Poetry News

Anne Carson's Nox in motion

By Harriet Staff

For those who have read Nox and wondered what the boxed, accordion-folding book would look like as a dance performance, turn to The New York Times review of "Nox" at Danspace Project at St. Mark’s Church:

If you wanted to translate the book into a performative medium, it makes some sense to bring in the eloquently mute.

And if you’re going to bring in dancers, why not choose extraordinary ones? The dancer Ms. Carson asked was Rashaun Mitchell, and the “Nox” that opened at Danspace Project in St. Mark’s Church on Thursday, is a duet for that extraordinary Merce Cunningham alumnus and one other, Silas Riener. (The choreography is credited to Mr. Mitchell in collaboration with Mr. Riener.)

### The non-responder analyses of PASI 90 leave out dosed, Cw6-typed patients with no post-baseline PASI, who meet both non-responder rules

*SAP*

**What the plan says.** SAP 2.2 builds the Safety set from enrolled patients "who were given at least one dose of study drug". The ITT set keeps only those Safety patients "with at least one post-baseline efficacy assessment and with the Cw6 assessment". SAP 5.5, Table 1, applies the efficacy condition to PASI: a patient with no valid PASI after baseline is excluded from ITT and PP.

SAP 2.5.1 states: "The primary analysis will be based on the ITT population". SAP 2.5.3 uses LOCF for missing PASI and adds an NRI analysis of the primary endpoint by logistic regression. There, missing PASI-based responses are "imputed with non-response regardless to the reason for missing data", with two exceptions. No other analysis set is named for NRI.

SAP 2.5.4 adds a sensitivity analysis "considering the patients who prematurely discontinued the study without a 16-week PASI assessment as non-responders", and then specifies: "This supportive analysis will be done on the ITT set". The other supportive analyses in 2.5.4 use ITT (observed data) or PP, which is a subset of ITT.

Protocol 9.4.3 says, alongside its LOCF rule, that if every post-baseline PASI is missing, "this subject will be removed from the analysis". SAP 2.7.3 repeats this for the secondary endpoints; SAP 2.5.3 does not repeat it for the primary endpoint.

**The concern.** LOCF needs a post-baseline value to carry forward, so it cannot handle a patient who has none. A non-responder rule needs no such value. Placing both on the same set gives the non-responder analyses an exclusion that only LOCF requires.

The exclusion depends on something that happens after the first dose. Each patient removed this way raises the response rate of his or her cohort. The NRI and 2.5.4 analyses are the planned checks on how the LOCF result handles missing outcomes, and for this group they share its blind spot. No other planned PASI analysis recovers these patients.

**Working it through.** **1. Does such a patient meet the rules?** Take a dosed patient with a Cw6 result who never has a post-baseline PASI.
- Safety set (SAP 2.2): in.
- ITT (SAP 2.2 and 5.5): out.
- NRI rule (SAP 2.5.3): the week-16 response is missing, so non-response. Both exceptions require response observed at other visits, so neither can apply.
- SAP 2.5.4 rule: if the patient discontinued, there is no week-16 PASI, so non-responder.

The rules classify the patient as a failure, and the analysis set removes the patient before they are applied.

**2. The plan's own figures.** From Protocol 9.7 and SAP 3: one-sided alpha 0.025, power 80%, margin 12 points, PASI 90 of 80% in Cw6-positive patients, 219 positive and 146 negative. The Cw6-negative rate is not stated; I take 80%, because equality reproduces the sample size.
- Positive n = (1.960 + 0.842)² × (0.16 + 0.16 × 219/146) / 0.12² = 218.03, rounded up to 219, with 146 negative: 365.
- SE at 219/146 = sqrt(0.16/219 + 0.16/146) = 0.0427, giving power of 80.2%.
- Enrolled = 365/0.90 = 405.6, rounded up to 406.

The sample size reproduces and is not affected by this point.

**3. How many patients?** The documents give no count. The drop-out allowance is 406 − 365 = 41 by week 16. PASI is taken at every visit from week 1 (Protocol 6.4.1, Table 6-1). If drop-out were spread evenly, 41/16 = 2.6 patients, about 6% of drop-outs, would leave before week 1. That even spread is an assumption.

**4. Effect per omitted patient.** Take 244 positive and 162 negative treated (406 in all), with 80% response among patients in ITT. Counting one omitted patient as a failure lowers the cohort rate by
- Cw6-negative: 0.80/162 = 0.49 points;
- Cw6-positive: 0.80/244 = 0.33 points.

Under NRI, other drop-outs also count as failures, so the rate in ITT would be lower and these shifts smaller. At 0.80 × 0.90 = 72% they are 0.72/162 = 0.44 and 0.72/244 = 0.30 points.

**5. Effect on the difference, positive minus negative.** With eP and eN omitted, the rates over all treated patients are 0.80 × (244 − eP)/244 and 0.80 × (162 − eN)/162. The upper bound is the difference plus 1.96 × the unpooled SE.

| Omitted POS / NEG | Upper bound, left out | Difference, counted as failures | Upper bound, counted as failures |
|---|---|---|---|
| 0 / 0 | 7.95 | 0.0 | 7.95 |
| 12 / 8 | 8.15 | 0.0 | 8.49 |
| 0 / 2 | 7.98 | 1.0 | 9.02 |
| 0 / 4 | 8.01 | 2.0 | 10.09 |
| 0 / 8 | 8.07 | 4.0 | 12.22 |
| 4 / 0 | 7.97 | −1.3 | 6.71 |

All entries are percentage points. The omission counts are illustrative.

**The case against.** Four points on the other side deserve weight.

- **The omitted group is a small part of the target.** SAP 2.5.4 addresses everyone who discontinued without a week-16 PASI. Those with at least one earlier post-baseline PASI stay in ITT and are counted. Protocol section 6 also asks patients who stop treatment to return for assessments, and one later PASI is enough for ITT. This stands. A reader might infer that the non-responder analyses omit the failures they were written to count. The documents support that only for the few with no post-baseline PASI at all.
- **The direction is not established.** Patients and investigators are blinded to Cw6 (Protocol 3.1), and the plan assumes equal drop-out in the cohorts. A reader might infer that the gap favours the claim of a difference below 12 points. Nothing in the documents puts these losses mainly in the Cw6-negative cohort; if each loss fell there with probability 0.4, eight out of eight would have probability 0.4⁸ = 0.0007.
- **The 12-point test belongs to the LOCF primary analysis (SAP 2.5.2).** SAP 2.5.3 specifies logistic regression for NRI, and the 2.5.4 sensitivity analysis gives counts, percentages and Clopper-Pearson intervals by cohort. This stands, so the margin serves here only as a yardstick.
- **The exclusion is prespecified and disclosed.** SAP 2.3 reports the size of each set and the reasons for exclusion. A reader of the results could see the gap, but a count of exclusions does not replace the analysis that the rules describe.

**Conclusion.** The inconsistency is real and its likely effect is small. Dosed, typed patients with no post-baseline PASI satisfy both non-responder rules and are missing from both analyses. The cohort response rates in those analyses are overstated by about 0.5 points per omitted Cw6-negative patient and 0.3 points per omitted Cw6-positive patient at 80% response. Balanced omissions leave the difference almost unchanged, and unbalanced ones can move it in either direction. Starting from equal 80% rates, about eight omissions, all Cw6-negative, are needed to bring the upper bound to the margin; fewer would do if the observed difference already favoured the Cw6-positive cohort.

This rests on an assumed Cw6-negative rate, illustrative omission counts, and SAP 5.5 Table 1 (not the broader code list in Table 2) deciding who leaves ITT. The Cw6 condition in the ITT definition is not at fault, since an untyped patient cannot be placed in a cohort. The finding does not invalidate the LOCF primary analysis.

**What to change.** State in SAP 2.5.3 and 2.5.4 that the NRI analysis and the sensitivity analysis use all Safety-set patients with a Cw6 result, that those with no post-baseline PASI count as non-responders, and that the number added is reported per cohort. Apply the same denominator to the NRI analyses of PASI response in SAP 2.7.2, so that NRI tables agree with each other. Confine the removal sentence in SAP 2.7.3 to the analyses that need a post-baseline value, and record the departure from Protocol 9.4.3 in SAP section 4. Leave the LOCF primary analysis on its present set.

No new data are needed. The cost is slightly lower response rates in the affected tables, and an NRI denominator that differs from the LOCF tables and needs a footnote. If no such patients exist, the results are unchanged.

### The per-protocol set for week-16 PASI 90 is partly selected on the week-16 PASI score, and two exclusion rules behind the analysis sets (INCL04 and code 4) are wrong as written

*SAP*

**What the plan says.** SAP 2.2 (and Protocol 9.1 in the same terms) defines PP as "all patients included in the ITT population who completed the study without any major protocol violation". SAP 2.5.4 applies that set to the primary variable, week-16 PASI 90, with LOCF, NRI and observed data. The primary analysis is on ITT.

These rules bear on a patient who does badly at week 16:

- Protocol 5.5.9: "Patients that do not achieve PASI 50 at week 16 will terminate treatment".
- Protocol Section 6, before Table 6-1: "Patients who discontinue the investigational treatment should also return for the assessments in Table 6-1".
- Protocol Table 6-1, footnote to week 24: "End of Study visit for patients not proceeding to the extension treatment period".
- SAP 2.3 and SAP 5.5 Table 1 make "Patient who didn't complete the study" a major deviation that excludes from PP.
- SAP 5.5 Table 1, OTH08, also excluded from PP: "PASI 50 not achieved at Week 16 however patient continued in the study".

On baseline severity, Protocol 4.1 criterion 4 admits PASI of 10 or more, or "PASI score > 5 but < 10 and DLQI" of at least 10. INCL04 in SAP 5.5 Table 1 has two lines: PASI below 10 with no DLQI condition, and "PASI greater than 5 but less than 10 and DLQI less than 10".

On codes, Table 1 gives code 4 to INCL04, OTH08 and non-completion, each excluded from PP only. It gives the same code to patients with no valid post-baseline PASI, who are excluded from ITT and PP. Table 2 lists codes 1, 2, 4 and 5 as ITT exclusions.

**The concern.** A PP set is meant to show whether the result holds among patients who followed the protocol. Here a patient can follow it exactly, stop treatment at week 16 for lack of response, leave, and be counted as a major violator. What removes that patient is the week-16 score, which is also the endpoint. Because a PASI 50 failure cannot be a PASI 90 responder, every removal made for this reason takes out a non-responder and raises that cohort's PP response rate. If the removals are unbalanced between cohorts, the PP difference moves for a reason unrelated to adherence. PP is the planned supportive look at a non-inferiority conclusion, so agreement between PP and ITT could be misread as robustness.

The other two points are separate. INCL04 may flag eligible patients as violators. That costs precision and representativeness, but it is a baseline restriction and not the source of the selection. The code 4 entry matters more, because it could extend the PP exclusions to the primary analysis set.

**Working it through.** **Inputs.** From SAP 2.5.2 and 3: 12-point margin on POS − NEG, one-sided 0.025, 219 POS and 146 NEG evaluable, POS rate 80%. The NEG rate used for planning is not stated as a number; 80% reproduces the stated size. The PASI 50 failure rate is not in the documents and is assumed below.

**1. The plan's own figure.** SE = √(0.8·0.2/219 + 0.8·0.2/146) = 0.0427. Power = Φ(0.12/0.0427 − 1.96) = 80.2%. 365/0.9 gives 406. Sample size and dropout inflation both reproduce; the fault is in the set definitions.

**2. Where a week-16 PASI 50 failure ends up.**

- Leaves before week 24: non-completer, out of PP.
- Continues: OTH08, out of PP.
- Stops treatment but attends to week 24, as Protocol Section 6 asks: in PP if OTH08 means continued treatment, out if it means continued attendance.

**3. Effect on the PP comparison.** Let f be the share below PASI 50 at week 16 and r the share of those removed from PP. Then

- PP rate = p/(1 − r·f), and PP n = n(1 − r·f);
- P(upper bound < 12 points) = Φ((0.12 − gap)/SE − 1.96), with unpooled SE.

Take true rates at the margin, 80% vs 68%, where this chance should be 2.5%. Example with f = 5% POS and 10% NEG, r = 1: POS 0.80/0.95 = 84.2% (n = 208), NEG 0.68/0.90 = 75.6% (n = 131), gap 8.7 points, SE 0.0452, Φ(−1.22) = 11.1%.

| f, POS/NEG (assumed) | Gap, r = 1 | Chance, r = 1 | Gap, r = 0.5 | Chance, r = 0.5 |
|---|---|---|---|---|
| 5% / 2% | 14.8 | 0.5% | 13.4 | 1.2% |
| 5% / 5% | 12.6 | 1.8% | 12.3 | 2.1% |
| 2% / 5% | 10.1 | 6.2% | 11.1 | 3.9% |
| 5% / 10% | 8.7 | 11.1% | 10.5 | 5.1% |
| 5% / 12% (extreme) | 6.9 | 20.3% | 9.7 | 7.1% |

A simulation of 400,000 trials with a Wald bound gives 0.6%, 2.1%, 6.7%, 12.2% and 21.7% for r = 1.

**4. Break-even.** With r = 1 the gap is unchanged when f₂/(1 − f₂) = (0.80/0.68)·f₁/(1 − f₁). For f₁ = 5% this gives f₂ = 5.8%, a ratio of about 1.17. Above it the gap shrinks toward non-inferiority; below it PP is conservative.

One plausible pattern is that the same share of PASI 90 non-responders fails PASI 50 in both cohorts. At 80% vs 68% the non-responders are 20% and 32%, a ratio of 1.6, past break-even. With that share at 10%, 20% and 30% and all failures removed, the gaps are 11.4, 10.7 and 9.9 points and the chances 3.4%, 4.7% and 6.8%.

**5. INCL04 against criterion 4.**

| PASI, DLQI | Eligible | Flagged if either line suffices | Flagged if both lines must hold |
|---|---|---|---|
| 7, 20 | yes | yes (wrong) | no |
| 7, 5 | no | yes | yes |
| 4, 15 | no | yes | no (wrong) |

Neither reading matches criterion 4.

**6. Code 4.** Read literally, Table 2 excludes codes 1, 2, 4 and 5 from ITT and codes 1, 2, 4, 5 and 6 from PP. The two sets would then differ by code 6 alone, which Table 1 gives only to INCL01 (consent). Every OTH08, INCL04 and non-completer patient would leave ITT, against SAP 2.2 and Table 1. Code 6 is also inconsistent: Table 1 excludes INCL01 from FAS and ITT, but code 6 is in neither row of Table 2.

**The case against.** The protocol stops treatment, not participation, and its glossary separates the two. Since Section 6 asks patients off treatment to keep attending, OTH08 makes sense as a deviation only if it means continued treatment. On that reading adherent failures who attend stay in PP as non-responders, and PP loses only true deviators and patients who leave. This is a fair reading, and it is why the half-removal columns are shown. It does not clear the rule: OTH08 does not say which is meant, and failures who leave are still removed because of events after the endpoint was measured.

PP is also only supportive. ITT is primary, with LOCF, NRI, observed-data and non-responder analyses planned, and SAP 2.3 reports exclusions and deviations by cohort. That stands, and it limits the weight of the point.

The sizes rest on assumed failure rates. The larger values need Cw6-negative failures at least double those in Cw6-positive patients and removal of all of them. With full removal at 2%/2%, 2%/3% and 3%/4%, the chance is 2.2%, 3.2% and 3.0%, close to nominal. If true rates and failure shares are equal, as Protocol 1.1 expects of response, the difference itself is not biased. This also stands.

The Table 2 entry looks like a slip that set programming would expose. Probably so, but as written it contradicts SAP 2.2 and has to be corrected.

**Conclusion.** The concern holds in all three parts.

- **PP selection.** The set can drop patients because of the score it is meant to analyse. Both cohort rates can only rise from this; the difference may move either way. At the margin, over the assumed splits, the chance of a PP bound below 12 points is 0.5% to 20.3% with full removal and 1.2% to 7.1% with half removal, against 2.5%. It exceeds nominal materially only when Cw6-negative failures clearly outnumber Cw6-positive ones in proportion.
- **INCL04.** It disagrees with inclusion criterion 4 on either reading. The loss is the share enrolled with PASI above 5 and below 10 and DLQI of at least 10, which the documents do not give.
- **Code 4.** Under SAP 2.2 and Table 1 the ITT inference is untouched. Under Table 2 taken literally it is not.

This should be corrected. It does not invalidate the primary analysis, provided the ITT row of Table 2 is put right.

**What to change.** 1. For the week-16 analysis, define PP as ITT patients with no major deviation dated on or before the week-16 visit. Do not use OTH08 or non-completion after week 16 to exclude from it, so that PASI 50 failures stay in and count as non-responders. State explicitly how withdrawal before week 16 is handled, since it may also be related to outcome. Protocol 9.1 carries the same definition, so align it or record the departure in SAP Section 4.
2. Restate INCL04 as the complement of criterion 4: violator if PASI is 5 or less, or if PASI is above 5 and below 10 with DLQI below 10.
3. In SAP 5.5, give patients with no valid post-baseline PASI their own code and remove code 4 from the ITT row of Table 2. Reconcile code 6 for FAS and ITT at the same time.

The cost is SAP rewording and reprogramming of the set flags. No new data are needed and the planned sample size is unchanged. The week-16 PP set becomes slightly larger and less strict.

At the outset, Mr. Mitchell calmly walks the perimeter of the nave. He sits on the floor and joins the audience in looking up at the balcony and the stained glass windows. Light floods in from several doorways. He waits, and then Mr. Riener races across the upper level, an apparition.

When Mr. Riener reappears below, he is traveling with alarming speed. He is what Ms. Carson calls “a windswept spirit.” Running smack into a corner, he tumbles backward, until his limbs snag on a pillar. Out of one unstable balance after another, he falls. Ms. Carson’s recorded voice recites Catullus in Latin.

Mr. Mitchell’s response is to drag Mr. Riener across the floor, to hurl him against a wall. For a moment it seems as if Mr. Riener wants to push through the wall, or pull it down. He has an epileptic fit, and Mr. Mitchell watches. Near the threshold of the front entrance Mr. Riener moves through positions voluptuous and strange. Like a gust of wind he exits, and the lights go out. “Nox” is “night” in Latin.

That's just a taste. Make the jump to find out what Carson and artist Robert Currie are doing with overhead projectors. And if you can't make it to NY for the performance, just watch here:

Originally Published: May 14th, 2012
Quick Tags